Fisherman in Anguilla tried for having sold 200 kg of queen conch in Marigot

A 30-year old fisherman is being prosecuted by the French courts for importing queen conch without a permit.

He is 36 years old. He was born in Dominica but lives in Anguilla, where he is a professional fisherman registered within the local authorities. For more than fifteen years, HM is used to come to Marigot to sell queen conch. “At the time, we had small tables and we were selling directly. It was still paid in francs. We were paying a tax to the municipality. Then the market was built and since then we sell to people of the market,” explains this English-speaking man to the court before which he appeared Thursday, February 2nd for having illegally imported queen conch.

On January 16, 2016, market day in Marigot, while he docks on the waterfront, he was controlled by the National Office for Water and Aquatic Environments. Aboard his boat, 841 queen conch, or 170 kilos are discovered. A part is frozen, the other is in the ice. No charges will be instituted against him. Following the conversation he had with the agents of the office who speak little English, he claimed to have only understood that he had to justify the origin of his goods. HM states to fish north of Anguilla and not in the waters of Saint Martin but cannot prove it to the officers that day. “That's why the second time he comes to Marigot, it takes the ferry. He believes this will prove that his queen conch was caught in Anguilla and not in French waters”, says his attorney. But this isn't the case. The fisherman is controlled a second time when he exits the ferry in October 2016, and thirty kilos of frozen queen conch are discovered in his bag. This time he will be prosecuted. What he is accused of is to import queen conch to Saint Martin, which he did not understand the first time.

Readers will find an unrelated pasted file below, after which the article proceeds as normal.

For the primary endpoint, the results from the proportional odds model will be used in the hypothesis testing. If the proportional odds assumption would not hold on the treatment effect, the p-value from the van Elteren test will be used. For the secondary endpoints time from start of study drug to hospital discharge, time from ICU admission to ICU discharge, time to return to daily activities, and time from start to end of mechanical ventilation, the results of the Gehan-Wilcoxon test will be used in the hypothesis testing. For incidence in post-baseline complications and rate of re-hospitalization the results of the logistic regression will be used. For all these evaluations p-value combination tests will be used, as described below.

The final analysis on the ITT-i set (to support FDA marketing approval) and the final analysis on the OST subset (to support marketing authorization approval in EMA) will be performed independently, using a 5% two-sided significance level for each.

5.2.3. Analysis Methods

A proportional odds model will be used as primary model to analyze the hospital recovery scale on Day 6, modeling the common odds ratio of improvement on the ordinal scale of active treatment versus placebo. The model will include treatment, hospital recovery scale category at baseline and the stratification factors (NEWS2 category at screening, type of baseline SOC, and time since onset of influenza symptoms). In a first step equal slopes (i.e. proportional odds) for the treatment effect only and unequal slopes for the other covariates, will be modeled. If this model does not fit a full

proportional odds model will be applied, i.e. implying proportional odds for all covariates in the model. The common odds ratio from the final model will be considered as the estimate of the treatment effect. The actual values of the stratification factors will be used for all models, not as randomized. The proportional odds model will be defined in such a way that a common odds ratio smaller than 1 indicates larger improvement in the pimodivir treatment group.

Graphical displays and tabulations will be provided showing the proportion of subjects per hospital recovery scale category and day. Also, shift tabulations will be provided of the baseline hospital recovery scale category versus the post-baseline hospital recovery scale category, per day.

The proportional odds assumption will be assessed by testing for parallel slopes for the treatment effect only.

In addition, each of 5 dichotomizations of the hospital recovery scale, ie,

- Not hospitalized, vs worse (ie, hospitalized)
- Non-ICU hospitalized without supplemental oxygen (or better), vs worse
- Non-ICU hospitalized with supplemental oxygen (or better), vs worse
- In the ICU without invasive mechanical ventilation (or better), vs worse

As a fisherman of Anguilla, he needs a permit to import on the French side because it is a territory of the European Union. The queen conch is a protected species, its fishing and its sale is subject to strict regulations in Europe including in Saint Martin which is an outermost region (OR) contrary to Sint Maarten and Saint Barthélemy, which are under another status (OCT). In court, HM says he now understands the law. The Deputy Prosecutor Michaël Ohayon requested a sentence of EUR 4,000 - half of which being suspended. Judgment is adjourned for further deliberation on March 2. This case is not related to the one revealed last week by the Prosecutor's office on the discovery of a ton of queen conch imported illegally to Saint Martin.

Estelle Gasnet